Murphy, C. et al. Hello, is that me you are looking for? A re-examination of the role of the DMN in social and self relevant aspects of off-task thought. PLoS ONE 14(11), e0216182 (2019).
Sormaz, M. et al. Default mode network can support the level of detail in experience during active task states. Proc. Natl. Acad. Sci. 115, 9318–9323 (2018).
Stroop, J. R. Studies of interference in serial verbal reactions. J. Exp. Psychol. 18, 643 (1935).
Christoff, K., Fox, K., Spreng, R. N. & Andrews-Hanna, J. R. Mind-wandering as spontaneous thought: A dynamic framework. Nat. Rev. Neurosci. 17, 718–731. https://doi.org/10.1038/nrn.2016.113 (2016).
Raichle, M. E. The Brain’s default mode network. Annu. Rev. Neurosci. 38, 433–447. https://doi.org/10.1146/annurev-neuro-071013-014030 (2015).
Krieger-Redwood, K. et al. Down but not out in posterior cingulate cortex: Deactivation yet functional coupling with prefrontal cortex during demanding semantic cognition. Neuroimage 141, 366–377 (2016).
Mak, L. E. et al. The default mode network in healthy individuals: A systematic review and meta-analysis. Brain Connect. 7, 25–33. https://doi.org/10.1089/brain.2016.0438 (2017).
Grady, C., Sarraf, S., Saverino, C. & Campbell, K. Age differences in the functional interactions among the default, frontoparietal control, and dorsal attention networks. Neurobiol. Aging 41, 159–172. https://doi.org/10.1016/j.neurobiolaging.2016.02.020 (2016).
Passingham, R. Understanding the Prefrontal Cortex: Selective Advantage, Connectivity, and Neural Operations (Oxford Univ. Press, 2021).
Liang, X., Zou, Q., He, Y. & Yang, Y. Topologically reorganized connectivity architecture of default-mode, executive-control, and salience networks across working memory task loads. Cereb. Cortex 26, 1501–1511. https://doi.org/10.1093/cercor/bhu316 (2016).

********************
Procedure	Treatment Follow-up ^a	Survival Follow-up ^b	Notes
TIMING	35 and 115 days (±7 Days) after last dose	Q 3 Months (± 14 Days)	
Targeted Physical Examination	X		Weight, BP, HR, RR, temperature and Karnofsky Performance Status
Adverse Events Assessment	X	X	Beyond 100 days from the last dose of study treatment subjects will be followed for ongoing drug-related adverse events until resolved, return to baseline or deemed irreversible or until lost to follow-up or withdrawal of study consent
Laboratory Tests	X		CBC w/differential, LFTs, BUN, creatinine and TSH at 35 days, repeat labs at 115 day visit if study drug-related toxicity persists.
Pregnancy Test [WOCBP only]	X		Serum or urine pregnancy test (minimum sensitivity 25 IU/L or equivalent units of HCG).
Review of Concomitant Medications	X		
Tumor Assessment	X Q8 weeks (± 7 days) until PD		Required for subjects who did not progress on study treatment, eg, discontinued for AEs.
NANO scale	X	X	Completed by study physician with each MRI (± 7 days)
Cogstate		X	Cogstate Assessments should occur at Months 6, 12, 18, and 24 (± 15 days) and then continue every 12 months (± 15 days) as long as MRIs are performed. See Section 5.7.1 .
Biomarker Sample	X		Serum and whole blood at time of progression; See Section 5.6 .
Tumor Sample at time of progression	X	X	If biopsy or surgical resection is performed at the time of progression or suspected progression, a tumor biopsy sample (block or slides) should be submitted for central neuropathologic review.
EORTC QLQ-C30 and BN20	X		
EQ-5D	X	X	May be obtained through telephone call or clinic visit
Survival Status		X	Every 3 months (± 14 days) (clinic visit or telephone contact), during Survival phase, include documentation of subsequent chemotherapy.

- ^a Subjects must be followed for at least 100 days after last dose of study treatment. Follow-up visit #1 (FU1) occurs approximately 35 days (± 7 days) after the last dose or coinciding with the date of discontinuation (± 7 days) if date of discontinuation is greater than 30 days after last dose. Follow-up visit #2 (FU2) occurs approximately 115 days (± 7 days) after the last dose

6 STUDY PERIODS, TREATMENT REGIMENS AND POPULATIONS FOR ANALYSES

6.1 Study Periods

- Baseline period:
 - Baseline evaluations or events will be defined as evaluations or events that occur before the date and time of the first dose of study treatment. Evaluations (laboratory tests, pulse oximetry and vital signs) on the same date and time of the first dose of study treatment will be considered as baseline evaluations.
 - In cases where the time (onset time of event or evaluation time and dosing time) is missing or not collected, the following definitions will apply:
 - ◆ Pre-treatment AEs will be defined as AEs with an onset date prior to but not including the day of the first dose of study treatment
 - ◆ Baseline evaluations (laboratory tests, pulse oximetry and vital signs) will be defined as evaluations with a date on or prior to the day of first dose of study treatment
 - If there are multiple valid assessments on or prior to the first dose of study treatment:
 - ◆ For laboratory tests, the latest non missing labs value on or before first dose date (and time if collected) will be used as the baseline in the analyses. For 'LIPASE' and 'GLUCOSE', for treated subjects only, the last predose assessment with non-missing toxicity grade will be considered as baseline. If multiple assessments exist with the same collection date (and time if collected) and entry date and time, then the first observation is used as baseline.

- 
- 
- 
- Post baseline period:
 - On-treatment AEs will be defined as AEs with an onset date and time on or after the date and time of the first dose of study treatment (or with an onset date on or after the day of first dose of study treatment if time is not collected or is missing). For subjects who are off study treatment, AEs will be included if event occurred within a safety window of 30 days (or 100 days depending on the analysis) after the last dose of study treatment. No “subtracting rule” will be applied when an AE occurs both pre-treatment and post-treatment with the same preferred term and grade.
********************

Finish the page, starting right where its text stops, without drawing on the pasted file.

Smallwood, J., Nind, L. & O’Connor, R. C. When is your head at? An exploration of the factors associated with the temporal focus of the wandering mind. Conscious. Cogn. 18(1), 118–125 (2009).
Čeko, M. et al. Is a responsive default mode network required for successful working memory task performance?. J. Neurosci. 35, 11595–11605 (2015).
Dohmatob, E., Dumas, G. & Bzdok, D. Dark control: The default mode network as a reinforcement learning agent. Hum. Brain Mapp. https://doi.org/10.1002/hbm.25019 (2020).
Leech, R., Braga, R. & Sharp, D. J. Echoes of the brain within the posterior cingulate cortex. J. Neurosci. 32, 215–222. https://doi.org/10.1523/JNEUROSCI.3689-11.2012 (2012).
Araña-Oiarbide, G., Daws, R. E., Lorenz, R., Violante, I. R. & Hampshire, A. Preferential activation of the posterior default-mode network with sequentially predictable task switches. Preprint at https://www.biorxiv.org/content/https://doi.org/10.1101/2020.07.29.223180v1?rss=1 (2020). doi:https://doi.org/10.1101/2020.07.29.223180
The present research was funded from an ERC Advanced Grant #693124 and a Western Norway Regional Health Authority grant #912045 to KH.
The authors declare no competing interests.
Springer Nature remains neutral with regard to jurisdictional claims in published maps and institutional affiliations.
About this article
Cite this article
Weber, S., Aleman, A. & Hugdahl, K. Involvement of the default mode network under varying levels of cognitive effort. Sci Rep 12, 6303 (2022). https://doi.org/10.1038/s41598-022-10289-7